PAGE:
When I arrive at 7:15 am on Wednesday, I will go take a nap straightaway. And by nap, I mean go to a volcano. And by that I mean my adviser and a couple of his students are picking me up from the airport and driving straight to Mt. Ruapehu, an active volcano in Tongariro National Park. (Maybe I can nap on the way to the volcano.)

Tongariro National Park

Mt. Ruapehu

I don’t know what exactly we’re doing, but I can’t think of a much better way to start than diving in headfirst. And since it’s not my fieldwork or my volcano, it should be a fairly low stress (except for the possible sleep deprivation thing) way to get acquainted with the nature and geology of my new home. And also quickly get some nice photos so I don’t have to steal stuff off the internet (without claiming credit, of course) just to show you what the places I talk about are like.

After a couple days of that, I will actually get to Auckland, where I will get to do all the fun stuff one does in a new place, like finding a place to live, getting a bank account, registering at the university, etc. That part should be a little more stressful than sleepwalking around on a volcano. Still, it should be easier than when I did all the same things in Italy without speaking any Italian.

For now, I’ll leave you with a pretty cool map I found that shows the relative size of the US compared with NZ and Australia. NZ isn’t very big, but it is actually a lot bigger and farther from Australia than I expected. But that just means more country to explore!

It’s probably going to be a while before I see a lot of you again, but send me an email or message every now and then–I don’t want us to lose touch just because I’m far away! And NZ is a pretty sweet vacation spot. *hint hint*

See you guys on the other side of the world!

Let’s Start With a Thought Experiment

Let’s role-play. Not like that! You are the CEO of a major multinational corporation and also an astronaut. You are monumentally successful, earning vast sums of money at every turn. You are now looking for was to spend the large amounts of free time your success has earned you. I am a plucky wannabe blogger looking to make his mark, parlay it into a book deal, and maybe run for state senate somewhere down the road. Obviously, we have never met before. You do not know me. You do not know why I am in your office. Your assistant tells you that you invited me for tea, but you really don’t remember. I compliment your taste in flannel shirts. You tell me to cut to the chase, that you are a busy man or woman, and you are already late for your daughter’s piano recital. Why should you read my blog, or read at all for that matter? I get up and close the door. I return to my chair. I take out a pair of maracas and tell you to shake them. Then I make my pitch.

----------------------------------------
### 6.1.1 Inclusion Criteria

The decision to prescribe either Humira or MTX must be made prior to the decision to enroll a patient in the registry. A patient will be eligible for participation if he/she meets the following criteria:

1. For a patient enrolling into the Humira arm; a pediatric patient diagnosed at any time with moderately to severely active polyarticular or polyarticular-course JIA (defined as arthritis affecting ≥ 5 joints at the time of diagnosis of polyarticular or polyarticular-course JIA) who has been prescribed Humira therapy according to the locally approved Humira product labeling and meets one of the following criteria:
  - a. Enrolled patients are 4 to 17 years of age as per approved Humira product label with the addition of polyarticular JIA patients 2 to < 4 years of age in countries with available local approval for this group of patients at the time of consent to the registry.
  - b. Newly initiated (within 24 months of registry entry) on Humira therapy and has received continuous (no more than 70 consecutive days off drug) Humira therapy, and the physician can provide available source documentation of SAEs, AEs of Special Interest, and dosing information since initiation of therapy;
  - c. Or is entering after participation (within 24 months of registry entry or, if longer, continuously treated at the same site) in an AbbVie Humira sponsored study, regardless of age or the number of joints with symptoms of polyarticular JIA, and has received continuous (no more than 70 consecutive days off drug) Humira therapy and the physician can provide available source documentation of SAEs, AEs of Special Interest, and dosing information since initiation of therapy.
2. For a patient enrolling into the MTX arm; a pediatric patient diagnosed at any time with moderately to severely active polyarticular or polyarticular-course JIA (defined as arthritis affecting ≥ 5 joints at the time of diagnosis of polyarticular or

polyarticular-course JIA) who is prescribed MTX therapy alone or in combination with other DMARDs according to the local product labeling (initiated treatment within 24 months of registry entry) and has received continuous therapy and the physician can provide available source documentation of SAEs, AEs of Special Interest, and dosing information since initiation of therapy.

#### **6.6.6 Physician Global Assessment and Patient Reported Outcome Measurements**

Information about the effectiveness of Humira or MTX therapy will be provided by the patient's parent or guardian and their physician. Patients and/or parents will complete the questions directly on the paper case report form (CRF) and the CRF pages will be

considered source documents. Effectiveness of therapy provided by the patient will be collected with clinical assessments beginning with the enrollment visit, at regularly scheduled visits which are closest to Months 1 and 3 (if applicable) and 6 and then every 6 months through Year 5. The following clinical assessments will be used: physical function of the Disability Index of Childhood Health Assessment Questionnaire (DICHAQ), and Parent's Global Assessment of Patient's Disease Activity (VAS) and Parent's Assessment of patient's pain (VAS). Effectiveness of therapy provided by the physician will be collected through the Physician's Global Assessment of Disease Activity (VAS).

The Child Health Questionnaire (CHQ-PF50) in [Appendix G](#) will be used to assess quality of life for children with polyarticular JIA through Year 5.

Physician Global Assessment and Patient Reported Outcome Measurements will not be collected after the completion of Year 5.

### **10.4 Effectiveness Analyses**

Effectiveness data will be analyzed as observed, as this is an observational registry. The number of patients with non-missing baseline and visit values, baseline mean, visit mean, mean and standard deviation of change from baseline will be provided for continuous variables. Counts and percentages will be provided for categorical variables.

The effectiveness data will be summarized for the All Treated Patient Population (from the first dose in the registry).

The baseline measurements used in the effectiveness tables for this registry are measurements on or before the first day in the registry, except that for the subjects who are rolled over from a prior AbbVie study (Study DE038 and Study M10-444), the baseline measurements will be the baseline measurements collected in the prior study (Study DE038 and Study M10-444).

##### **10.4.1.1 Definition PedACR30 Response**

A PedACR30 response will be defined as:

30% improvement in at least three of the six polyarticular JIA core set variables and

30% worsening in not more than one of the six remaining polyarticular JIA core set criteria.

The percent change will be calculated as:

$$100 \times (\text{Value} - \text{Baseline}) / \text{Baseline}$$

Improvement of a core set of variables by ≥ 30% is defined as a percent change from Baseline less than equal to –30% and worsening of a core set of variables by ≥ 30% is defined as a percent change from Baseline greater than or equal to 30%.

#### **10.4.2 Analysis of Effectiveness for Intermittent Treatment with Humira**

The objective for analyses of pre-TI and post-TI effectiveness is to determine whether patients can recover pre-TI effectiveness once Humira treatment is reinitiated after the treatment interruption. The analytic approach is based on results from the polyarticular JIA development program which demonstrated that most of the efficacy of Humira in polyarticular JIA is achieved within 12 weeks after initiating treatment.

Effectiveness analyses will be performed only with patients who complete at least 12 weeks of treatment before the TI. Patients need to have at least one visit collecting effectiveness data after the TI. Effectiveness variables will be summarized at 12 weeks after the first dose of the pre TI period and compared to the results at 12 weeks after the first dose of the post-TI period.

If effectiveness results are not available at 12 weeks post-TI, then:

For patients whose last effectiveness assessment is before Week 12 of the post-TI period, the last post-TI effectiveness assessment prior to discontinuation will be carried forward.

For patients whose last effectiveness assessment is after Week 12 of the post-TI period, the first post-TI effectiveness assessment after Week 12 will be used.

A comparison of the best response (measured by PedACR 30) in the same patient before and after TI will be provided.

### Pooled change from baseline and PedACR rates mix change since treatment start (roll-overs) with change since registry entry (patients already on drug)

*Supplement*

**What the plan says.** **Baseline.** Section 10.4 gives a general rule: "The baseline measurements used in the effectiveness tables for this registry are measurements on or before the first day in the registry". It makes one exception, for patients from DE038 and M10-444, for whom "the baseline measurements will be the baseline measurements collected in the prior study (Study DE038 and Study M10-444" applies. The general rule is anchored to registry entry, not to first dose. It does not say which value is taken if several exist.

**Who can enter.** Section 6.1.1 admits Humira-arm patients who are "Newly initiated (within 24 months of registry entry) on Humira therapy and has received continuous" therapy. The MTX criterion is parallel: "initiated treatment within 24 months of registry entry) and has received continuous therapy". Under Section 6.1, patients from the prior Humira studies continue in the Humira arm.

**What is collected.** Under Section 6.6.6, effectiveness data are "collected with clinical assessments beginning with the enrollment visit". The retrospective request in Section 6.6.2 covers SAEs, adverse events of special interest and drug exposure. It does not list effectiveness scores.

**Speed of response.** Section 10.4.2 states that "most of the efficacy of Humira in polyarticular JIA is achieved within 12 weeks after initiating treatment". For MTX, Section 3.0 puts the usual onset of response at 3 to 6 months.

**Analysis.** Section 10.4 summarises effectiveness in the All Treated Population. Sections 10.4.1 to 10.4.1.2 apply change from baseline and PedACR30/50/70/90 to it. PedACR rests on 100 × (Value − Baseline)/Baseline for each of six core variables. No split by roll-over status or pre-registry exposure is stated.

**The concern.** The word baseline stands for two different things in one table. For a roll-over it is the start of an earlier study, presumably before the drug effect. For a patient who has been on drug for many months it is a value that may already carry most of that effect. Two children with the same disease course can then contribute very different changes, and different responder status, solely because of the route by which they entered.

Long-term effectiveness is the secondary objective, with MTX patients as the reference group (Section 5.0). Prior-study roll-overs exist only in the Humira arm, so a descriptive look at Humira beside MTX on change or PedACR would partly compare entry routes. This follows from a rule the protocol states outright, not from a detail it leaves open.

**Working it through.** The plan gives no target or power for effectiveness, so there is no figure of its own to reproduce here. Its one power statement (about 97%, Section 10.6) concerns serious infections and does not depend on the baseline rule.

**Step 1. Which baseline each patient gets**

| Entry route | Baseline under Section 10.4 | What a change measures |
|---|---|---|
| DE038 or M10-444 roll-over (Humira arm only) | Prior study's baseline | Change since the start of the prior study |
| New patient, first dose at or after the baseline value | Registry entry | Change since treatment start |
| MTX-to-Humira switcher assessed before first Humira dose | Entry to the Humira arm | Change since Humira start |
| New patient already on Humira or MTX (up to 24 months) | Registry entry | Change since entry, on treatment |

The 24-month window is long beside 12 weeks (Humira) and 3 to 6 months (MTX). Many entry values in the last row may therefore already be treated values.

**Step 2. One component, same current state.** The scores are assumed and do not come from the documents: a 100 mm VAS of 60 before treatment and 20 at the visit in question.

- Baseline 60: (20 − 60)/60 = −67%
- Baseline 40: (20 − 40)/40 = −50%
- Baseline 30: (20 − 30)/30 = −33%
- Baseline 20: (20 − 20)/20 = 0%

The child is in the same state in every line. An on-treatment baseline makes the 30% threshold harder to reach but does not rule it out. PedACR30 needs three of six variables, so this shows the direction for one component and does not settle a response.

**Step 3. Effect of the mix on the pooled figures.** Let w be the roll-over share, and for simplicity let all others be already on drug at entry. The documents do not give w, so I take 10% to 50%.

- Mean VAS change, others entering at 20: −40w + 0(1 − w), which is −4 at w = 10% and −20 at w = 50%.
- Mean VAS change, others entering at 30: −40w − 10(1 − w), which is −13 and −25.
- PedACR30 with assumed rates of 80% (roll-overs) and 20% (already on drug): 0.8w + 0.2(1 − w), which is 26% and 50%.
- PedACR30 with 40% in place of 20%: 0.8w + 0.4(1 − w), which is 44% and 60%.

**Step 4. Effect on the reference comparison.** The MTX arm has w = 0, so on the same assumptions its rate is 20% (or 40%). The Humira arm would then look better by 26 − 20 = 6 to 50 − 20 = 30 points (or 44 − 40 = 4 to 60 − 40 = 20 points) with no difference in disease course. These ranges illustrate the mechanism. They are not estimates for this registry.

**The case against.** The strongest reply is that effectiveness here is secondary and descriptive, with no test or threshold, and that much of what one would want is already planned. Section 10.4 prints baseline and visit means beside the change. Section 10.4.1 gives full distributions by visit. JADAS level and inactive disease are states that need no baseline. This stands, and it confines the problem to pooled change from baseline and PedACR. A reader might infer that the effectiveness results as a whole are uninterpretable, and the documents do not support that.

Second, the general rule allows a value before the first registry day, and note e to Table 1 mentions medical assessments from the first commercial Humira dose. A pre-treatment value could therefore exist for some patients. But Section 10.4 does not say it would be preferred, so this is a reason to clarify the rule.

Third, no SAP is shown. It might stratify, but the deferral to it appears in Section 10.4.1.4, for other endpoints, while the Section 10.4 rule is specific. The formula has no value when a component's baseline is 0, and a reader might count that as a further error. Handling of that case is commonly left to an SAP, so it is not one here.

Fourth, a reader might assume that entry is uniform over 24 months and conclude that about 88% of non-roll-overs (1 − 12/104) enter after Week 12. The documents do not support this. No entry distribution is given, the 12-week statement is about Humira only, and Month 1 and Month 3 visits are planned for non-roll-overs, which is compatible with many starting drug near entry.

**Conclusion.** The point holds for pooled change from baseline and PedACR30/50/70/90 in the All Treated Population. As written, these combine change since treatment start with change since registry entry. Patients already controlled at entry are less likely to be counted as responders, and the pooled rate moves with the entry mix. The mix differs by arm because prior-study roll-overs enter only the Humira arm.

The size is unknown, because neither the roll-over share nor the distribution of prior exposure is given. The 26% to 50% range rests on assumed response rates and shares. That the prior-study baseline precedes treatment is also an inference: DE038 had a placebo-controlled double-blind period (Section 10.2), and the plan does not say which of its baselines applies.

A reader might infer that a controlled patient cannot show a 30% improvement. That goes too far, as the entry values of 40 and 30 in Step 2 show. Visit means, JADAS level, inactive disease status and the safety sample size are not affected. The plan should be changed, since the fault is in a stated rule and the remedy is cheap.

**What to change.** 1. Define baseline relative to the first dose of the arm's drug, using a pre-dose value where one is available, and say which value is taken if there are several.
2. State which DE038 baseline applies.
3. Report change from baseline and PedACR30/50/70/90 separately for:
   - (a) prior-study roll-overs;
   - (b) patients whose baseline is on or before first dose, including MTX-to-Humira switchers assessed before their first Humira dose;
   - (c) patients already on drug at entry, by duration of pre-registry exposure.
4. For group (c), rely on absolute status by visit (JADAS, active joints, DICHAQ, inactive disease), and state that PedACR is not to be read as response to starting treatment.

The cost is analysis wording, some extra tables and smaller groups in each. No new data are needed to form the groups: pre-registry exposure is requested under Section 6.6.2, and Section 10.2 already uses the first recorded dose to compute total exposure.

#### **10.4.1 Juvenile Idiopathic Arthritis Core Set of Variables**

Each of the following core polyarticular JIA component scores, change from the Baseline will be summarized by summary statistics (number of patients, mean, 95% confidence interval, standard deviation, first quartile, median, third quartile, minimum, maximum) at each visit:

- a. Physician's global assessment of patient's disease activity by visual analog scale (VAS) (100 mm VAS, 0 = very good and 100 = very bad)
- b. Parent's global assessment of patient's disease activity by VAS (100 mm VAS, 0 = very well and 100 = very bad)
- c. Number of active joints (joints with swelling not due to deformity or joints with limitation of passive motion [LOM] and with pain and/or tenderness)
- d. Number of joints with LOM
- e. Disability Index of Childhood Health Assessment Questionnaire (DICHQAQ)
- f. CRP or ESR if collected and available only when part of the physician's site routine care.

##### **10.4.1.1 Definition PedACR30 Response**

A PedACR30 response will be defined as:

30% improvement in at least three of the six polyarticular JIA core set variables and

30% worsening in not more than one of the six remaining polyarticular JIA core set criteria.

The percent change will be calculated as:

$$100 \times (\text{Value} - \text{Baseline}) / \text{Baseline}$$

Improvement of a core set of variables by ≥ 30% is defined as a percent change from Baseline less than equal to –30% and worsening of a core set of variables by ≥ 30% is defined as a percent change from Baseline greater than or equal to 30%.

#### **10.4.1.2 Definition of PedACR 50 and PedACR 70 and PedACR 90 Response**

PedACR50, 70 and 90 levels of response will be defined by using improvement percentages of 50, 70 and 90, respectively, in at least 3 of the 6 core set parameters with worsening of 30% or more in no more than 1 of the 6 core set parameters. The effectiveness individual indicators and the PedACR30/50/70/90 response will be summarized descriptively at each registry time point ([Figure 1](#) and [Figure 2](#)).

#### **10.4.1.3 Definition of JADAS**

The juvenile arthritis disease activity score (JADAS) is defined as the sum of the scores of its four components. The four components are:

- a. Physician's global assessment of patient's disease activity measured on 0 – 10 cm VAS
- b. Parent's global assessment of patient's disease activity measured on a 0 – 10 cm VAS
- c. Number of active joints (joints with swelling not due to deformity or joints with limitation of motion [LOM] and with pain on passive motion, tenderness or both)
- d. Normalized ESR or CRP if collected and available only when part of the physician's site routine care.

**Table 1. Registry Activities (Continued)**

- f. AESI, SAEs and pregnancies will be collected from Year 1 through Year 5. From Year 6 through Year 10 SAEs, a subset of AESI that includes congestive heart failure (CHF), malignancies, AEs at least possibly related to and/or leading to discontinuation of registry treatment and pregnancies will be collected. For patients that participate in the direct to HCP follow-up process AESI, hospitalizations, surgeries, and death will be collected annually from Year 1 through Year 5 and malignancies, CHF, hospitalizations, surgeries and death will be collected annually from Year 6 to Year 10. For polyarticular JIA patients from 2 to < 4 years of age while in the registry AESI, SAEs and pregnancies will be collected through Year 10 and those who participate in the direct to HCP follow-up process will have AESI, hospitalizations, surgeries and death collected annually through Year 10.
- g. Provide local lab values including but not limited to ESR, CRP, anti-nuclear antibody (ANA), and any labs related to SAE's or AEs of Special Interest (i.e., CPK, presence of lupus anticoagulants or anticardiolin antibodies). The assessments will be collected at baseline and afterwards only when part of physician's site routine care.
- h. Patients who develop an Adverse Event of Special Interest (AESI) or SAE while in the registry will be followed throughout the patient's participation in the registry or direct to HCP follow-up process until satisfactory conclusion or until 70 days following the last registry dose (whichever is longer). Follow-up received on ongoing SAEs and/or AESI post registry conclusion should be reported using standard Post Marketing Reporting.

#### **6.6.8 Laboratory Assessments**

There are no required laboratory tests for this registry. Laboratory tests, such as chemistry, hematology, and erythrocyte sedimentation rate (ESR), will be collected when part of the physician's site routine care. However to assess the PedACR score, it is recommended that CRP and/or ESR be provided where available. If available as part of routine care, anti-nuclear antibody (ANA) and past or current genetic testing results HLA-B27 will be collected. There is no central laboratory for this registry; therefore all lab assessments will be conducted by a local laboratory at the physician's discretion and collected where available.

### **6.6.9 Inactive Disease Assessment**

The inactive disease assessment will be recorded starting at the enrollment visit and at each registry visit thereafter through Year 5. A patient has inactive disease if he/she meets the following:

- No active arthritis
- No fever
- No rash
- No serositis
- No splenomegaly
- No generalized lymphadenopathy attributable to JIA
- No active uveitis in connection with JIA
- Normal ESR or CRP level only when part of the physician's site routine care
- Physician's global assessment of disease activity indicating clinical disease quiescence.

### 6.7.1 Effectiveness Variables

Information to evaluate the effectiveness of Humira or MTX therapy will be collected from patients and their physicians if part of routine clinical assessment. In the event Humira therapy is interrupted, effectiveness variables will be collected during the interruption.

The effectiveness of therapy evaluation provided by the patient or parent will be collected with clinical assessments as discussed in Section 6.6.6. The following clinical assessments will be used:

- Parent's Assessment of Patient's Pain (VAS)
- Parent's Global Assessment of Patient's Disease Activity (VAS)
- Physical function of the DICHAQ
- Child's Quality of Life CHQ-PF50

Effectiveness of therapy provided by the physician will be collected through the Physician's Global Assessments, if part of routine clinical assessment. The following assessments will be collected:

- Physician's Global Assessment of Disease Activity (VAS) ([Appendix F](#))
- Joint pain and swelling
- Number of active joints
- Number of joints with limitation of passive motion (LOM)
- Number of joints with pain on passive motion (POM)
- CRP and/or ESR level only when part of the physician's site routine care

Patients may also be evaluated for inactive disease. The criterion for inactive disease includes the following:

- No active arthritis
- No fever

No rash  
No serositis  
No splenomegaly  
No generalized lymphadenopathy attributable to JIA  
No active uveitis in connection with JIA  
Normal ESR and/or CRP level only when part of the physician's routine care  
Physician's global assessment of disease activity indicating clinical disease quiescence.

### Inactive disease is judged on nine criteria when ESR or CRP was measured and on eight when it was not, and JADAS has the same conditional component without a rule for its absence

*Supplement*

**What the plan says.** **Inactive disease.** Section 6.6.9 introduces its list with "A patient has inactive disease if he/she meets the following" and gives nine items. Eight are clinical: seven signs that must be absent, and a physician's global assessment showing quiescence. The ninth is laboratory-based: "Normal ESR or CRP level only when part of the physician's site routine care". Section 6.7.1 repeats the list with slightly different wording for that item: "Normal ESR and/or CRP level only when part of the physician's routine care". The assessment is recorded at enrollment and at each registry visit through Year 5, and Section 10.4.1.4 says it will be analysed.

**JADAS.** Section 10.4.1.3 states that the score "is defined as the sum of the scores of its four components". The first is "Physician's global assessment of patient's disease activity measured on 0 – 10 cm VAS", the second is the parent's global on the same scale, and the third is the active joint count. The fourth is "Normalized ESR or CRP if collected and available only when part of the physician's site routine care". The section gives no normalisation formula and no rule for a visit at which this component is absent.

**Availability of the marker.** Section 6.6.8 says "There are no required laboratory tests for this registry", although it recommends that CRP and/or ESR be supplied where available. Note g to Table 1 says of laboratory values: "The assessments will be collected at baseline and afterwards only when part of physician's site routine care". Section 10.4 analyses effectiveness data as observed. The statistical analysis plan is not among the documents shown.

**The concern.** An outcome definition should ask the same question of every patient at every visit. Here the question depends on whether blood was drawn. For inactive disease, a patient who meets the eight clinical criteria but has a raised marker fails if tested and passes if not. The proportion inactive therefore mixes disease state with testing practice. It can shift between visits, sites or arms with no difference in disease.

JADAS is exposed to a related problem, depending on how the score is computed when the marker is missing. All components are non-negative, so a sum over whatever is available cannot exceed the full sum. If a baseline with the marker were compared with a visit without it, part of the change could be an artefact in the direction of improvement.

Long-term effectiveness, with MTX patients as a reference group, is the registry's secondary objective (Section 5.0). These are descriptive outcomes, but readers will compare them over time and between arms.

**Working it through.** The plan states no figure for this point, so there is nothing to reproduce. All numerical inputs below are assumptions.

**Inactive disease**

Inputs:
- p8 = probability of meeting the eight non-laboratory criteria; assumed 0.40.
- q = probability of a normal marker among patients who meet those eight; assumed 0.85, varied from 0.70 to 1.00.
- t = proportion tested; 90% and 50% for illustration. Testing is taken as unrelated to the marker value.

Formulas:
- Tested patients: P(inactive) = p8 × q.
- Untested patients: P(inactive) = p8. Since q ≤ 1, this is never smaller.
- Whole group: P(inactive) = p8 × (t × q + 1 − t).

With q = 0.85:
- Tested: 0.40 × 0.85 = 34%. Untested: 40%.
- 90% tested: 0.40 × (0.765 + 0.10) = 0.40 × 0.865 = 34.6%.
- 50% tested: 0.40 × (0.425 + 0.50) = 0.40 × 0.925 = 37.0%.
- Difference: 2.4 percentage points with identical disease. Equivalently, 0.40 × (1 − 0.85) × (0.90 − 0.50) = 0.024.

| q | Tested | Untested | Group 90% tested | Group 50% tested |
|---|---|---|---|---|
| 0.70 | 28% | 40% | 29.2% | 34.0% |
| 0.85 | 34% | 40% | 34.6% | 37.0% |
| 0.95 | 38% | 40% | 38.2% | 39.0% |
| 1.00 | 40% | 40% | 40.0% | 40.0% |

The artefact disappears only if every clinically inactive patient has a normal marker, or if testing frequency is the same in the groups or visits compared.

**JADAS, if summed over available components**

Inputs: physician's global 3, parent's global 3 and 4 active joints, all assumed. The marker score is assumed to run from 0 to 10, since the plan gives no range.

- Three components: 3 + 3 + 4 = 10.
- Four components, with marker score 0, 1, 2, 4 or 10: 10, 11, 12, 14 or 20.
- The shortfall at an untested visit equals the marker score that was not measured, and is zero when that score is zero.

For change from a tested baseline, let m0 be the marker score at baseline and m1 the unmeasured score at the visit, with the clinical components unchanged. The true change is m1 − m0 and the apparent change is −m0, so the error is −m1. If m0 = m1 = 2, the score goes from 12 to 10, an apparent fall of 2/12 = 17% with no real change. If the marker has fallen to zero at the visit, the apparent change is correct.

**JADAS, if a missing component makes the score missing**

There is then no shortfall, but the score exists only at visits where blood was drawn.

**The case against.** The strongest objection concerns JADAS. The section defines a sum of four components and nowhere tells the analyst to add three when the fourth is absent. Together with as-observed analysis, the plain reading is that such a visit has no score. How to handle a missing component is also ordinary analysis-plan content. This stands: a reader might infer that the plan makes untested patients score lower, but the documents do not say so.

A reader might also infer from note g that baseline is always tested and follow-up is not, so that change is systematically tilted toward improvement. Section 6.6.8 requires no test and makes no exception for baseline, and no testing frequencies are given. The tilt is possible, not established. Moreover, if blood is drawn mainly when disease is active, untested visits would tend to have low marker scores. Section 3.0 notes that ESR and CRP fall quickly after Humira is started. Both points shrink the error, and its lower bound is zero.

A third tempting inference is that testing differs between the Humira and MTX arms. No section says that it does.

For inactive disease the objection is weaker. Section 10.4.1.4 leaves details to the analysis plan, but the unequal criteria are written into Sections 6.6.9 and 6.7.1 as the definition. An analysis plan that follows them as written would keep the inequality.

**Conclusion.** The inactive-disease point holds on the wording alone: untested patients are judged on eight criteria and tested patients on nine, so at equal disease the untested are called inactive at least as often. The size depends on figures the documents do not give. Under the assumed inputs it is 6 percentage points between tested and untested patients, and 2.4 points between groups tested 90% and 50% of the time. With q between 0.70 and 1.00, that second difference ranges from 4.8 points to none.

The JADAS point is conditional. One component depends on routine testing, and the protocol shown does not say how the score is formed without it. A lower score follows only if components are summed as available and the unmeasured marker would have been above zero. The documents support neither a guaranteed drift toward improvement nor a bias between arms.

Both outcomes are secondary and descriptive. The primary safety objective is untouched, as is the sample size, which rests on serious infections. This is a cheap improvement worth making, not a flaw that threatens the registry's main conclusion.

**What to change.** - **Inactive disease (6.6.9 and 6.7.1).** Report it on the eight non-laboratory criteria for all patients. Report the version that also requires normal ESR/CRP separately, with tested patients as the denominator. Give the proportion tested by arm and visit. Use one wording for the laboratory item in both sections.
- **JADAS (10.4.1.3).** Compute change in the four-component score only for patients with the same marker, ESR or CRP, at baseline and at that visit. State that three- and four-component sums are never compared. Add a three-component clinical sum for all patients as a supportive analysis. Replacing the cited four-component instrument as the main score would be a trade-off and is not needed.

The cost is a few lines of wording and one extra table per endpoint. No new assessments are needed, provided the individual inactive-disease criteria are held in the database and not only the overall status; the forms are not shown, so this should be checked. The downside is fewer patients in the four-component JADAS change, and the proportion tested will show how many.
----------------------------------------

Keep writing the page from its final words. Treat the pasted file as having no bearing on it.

The Background

I do geology. Specifically, I study volcanoes. Last year I finished my masters in geology, which I split between Milan, Italy and Houghton, Michigan.

A short visual summary of the first year:

And the second year in a nutshell:

Also, this mostly explains what I do in just a few minutes:

Why am I doing this again?

In a month or so, I will be starting a three year-long PhD program at the University of Auckland in New Zealand, where I’m going to be researching volcanic hazards and hazard communication. Basically, I’ll be wandering around in the woods looking for stuff that came out of a volcano and then trying to make other people care about it. But more on that later!

When I was in Italy this was a great way to keep in touch with people far away about what I was up to. In Michigan, not so much. Based on my sample of two blogs, there is a direct correlation between distance from home and blogging success. Since New Zealand is pretty much as far from home as I can get, this should basically be the greatest blog ever made.

blogsuccess2

Figure 1. Graph of actual/projected blog success for New Jersey (no blog), Houghton (a little), Milan (a lot), and Auckland (the most).

What’s in it for you?

I hope that most of the stuff I post will be funny, interesting, pretty, or educational–maybe even more than one of those things at the same time! For the low low price of some of your valuable free time, you get:

1. Culture – Based on previous experiences in other countries, I assume some stuff in New Zealand will be different from here. Like maybe they call cookies “biscuits” and butts “bums”. I don’t know, do you? I’ll tell you if I find out.

2. Pretty pictures – I like having an excuse to take pictures of random interesting crap. And naturey stuff. And hopefully a kiwi bird.

3. Science – I’ll try to explain what I do in a little more detail than the description above. Volcanoes are cool (that’s an undersell–they are super-mega-awesome), and I hope I can make you like them, too.

4. History – I like learning about the places I go, so when I write about what I ate for breakfast, I’ll tell you not only the supermarket I bought the eggs from, but the name of the chicken that laid them, the location of the farm it lives on, and what Josephine the chicken had for breakfast the morning she laid the eggs. (Note: I promise not to actually write about my breakfast barring unusual circumstances.)

5. Puns – Geologists have to like puns. I think it is part of the International Geologists’ Code. If it is emotionally difficult for you to handle bad puns (and even the occasional good one), you should probably not read this. And also I don’t know if we can be friends anymore.

In conclusion

I like you. You like sarcasm and pictures of stuff. It’s like we were made for each other. I promise I’ll try to make the time you spend reading this worth your while by doing stuff like spending way too long in Excel making a graph about the success of my blogs instead of doing actual work. And be honest, if you don’t read this, you’re just going to spend that time watching cat videos anyway.

You open your eyes. Turns out you are not a billionaire CEO or an astronaut (well, I guess you could be. If so, congrats!). But you can still read my blog. So, there’s that.